Perfect Purpose, Perfect Redemption - 24 April 2020

By Louise Gevers

“How foolish you are, and how slow of heart to believe all that the prophets have spoken! … Then their eyes were opened and they recognised him, and he disappeared from their sight. They asked each other, ‘Were not our hearts burning within us while he talked with us on the road and opened the Scriptures to us?'” Luke 24:25,31-32

Every journey has a destination and a purpose. Cleopas and (as I infer) his wife, Mary, were on a short journey back home to Emmaus from Jerusalem, after a harrowing time there witnessing the crucifixion. Dejected and self-absorbed, they discussed it while walking and didn’t even recognize the traveller that joined them, though he had been their focus three days earlier, and the subject of their distress. They just did not understand.

Jesus’ admonishing words, “How foolish you are and how slow of heart to believe all that the prophets have spoken!” arrested their minds and quickened their hearts as He then went on to explain all the Scriptures in the Old Testament that were about Him. In becoming part of their conversation, He’d heard how, like so many other people at the gruesome scene, Cleopas and his wife had thought of Jesus as, “a prophet, powerful in word and deed” whom they, “had hoped … was going to redeem Israel”. (Luke 24:19,21)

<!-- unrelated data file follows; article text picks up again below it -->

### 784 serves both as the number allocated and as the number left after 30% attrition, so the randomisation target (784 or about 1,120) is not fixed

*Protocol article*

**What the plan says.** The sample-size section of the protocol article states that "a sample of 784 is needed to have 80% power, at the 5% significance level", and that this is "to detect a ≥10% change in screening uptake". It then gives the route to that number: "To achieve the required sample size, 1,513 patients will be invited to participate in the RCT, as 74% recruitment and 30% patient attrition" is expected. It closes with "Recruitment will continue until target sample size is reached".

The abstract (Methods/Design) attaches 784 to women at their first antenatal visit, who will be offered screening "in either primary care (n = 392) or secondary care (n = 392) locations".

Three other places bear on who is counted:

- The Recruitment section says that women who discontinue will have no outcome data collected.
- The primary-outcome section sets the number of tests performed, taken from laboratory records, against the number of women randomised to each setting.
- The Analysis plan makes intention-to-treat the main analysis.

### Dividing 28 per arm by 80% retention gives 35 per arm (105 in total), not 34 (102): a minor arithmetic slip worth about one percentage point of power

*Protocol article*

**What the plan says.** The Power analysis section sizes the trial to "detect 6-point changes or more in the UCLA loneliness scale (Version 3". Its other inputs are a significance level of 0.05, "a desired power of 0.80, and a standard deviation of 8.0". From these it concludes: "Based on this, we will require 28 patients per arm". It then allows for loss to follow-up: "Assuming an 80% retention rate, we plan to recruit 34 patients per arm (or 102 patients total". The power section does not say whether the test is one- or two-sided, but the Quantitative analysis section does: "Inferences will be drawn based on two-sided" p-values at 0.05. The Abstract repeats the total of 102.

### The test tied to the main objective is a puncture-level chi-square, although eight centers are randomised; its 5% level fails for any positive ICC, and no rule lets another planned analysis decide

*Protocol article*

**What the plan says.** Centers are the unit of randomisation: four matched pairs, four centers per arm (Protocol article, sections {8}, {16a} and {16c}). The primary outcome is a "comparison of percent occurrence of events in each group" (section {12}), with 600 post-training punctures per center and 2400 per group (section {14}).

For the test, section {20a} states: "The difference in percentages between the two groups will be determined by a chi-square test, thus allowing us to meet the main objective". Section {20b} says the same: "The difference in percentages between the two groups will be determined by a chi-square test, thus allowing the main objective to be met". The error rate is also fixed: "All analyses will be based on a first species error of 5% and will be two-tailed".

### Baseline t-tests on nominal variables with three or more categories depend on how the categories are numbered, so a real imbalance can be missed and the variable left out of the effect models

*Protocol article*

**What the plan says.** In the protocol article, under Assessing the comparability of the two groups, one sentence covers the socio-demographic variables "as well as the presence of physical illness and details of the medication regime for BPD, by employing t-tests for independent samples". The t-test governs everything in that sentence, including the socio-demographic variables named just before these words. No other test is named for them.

Highlighting their lack of grasp of His purposes, they’d lamented that, although angels had told the women that He was alive, they hadn’t been able to find Him. Like the other disciples, they hadn’t understood His explanations and teaching before His journey to the cross. His rebuke and instruction so captivated them that they didn’t want Him to press on once they’d reached Emmaus, and invited Him in. He accepted, which brought them their moment of truth: when He gave thanks, and broke bread with them, they recognised Him!

Cleopas and his wife were on a physical journey but they were also on a spiritual journey, just as you and I are. Sometimes it’s easier to suffer through a physical journey with a tough goal and accomplish it, than have a heart to understand a spiritual journey; but physical achievement is not spiritual redemption.

Without Jesus’ timely intervention they may have arrived at Emmaus and debated the significance of His crucifixion to their own graves, without ever knowing His redemption in their own lives, regardless of their efforts. Jesus cared enough to speak bluntly and show them that they were so turned away from God’s plan of redemption for them that they were on the wrong road home; but walking the Emmaus road brought Cleopas and Mary redemption – and an immediate return to Jerusalem with joyful, new faith to share their experience with the other disciples.

After celebrating Easter, where are we?

Prayer: Lord Jesus, You came from heaven to earth to bring redemption to a lost world through believing in You. Please help us in our unbelief. Amen